Axworthy’s prescriptions for dealing with the new threat of terrorism are less than convincing. ”œSoft power” was never intended as a substitute for hard power. Harvard University Professor Joe Nye, who invented the concept of soft power, told me recent- ly he is coming out with a new book on the subject this spring because he says that some people have misunder- stood and misinterpreted his idea. Axworthy claims that he does recog- nize the role for hard power, but then proceeds to outline an agenda which focuses mainly on soft power.

Despite loudly proclaiming the need to respect rules and international law, Axworthy is critical of officials in Foreign Affairs during the turbot war with Spain as being ”œout of step with the prevailing view in Cabinet and the country.” The Chrétien government’s handling of this so-called ”œvital issue for Canada” was in clear violation of international law and the lawyers in DFAIT did not hesitate to point this out to their political masters, who were fired up by the jingoistic performance of Brian Tobin. Axworthy’s respect for international law is not therefore unconditional but is yet another man- ifestation of Hans Morgenthau’s famous principle that ”œit all depends on whose ox is being gored.”

Similarly his explanations as to why Canada agreed to participate in the Kosovo War without an author- izing UN Security Council resolution (I agree this was the right decision) and why he decided to take the whole land mines issue outside of the exist- ing UN machinery (I agree it was nec- essary to save it from a slow death) demonstrate clearly that neither Axworthy nor the Chrétien govern- ment always supported the primacy of the UN as proclaimed during the Iraq crisis of 2003.

Axworthy’s book also ignores the extent to which Canada’s influence in the wider world comes in part from having a special relationship with the United States rather than always trying to take issue with it.

There are many other aspects of Axworthy’s book which deserve atten- tion and many others which are plain frivolous. There are striking similarities between Axworthy’s arguments of the need for intervention when states fail to protect their citizens and those used by President Bush to invade Iraq.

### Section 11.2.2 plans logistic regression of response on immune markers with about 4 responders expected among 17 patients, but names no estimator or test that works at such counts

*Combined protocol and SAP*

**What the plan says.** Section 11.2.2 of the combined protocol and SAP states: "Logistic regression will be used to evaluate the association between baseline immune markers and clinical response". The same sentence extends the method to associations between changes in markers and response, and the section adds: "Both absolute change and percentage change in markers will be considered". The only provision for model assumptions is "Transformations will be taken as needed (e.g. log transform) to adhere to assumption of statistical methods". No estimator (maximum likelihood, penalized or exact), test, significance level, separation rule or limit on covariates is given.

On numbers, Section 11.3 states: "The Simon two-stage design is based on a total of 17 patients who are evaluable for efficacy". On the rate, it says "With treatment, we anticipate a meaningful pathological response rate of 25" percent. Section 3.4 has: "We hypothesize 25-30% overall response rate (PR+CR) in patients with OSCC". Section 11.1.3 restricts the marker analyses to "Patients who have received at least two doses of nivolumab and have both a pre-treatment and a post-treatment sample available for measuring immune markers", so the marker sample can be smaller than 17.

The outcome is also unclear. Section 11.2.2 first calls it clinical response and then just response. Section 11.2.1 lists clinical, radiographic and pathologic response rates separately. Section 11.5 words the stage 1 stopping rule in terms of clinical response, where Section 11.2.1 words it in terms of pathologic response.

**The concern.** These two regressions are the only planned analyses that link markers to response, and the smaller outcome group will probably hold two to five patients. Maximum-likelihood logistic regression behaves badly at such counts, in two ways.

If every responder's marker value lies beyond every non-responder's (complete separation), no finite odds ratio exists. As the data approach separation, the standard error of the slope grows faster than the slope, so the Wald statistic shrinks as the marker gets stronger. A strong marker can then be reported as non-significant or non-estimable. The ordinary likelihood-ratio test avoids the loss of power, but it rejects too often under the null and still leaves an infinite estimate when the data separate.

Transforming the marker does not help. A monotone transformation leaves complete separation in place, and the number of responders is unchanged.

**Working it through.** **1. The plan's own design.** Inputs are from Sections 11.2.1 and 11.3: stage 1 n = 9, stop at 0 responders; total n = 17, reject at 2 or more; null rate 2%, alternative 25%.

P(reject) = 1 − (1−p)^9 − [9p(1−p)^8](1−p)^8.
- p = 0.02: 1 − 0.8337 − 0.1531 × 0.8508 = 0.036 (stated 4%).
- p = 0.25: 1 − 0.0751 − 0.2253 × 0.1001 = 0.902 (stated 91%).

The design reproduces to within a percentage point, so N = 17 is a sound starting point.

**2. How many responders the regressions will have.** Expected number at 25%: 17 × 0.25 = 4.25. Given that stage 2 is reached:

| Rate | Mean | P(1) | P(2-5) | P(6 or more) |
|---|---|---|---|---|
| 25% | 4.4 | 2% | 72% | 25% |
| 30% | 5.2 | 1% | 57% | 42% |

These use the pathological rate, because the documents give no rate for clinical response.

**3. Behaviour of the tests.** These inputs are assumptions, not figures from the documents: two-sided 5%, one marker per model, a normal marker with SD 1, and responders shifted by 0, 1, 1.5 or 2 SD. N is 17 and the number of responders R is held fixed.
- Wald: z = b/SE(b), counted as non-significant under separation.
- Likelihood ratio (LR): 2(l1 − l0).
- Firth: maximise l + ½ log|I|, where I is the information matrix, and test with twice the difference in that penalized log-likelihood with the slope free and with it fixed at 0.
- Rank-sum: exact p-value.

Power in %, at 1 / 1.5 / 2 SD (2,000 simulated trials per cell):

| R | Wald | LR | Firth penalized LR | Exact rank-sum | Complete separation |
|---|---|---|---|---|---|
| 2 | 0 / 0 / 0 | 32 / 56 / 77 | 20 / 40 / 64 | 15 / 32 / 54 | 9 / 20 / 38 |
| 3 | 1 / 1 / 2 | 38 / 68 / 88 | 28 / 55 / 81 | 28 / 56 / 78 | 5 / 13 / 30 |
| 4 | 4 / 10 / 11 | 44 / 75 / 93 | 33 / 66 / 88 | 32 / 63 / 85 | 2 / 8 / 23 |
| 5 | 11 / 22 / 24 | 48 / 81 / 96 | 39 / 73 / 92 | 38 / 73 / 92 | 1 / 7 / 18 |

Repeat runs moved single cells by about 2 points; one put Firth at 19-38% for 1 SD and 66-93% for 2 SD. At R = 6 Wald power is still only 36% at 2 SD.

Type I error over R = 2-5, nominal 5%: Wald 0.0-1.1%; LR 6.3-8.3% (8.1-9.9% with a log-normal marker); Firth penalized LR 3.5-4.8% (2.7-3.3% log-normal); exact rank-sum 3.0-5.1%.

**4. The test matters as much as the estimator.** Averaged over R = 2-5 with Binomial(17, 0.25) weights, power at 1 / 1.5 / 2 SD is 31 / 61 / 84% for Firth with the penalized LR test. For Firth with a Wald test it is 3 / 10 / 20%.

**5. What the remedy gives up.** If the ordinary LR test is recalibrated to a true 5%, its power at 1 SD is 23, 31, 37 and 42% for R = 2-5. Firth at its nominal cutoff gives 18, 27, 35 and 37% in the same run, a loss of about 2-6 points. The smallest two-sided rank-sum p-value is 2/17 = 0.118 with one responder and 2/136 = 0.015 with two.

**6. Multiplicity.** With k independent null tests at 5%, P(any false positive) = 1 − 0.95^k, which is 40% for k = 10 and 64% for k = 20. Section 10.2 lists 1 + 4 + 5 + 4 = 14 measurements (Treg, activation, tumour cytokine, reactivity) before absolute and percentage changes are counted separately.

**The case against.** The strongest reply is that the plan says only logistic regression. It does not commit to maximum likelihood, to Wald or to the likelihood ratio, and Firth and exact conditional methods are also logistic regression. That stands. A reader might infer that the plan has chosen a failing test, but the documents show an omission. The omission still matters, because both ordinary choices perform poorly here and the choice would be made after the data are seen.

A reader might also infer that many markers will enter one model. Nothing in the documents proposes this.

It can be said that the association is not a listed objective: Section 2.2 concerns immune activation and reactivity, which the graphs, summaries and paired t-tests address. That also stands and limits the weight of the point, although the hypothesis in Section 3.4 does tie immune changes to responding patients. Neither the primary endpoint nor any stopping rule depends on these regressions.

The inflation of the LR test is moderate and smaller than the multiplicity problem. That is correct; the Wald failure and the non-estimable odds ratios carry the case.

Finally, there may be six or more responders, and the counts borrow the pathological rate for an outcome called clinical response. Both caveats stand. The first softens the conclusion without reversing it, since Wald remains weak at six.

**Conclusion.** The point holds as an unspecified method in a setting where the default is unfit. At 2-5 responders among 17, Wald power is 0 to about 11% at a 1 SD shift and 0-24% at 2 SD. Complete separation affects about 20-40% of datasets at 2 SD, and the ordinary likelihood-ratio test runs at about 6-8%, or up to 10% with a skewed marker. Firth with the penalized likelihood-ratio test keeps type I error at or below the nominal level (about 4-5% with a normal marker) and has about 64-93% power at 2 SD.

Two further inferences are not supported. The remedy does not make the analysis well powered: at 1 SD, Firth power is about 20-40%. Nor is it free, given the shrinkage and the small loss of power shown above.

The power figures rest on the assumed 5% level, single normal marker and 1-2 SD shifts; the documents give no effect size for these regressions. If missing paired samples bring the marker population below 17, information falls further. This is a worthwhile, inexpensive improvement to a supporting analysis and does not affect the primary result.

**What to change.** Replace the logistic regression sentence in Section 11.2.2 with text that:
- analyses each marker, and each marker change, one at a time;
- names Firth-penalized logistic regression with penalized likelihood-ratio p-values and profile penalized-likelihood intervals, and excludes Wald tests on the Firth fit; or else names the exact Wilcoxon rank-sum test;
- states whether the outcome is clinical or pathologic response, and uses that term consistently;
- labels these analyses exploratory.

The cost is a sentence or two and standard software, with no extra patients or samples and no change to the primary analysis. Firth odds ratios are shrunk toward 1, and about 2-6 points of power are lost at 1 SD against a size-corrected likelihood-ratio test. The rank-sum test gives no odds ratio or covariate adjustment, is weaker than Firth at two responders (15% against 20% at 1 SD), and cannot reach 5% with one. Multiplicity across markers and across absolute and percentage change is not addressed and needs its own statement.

Axworthy seems to forget that in idolizing Lester Pearson as ”œthe model” for his bridge-building role during Suez, for which he was award- ed the Nobel Peace Prize, Pearson wasn’t exactly staking out an inde- pendent Canadian role in opposition to the United States; in fact he used an American draft when putting his proposals on the table at the UN and supporting the US position. In so doing, Pearson was accused by the Conservative opposition as being ”œthe chore boy” of the United States, a label which didn’t stick to him, but which Axworthy tries to stick on those of us who believe that good rela- tions with the United States should be Canada’s top foreign policy priority.

Axworthy also forgets that his views on relations with the United States don’t quite parallel those of Pierre Elliott Trudeau whose 1971 ”œCanada-US Relations: Options for the Future” started out by saying that ”œthe challenge of living distinct from, but in harmony with, the world’s most powerful and dynamic nation, the United States, was one of two inescapable realities, both crucial to Canadian policy needs.” The other was national unity. Axworthy is strong on the distinctiveness but parsimonious on the need to live in harmony with the United States

Axworthy’s book should be read by those interested in the history of his time as foreign minister and in his prescriptions for the future of Canadian foreign policy, even if some of them may not be in Canada’s best interests. He has clearly outlined some of the dilemmas and pitfalls to be faced by the new Martin government in foreign policy and it will be inter- esting to see how Martin navigates through many of the shoals identified by Axworthy.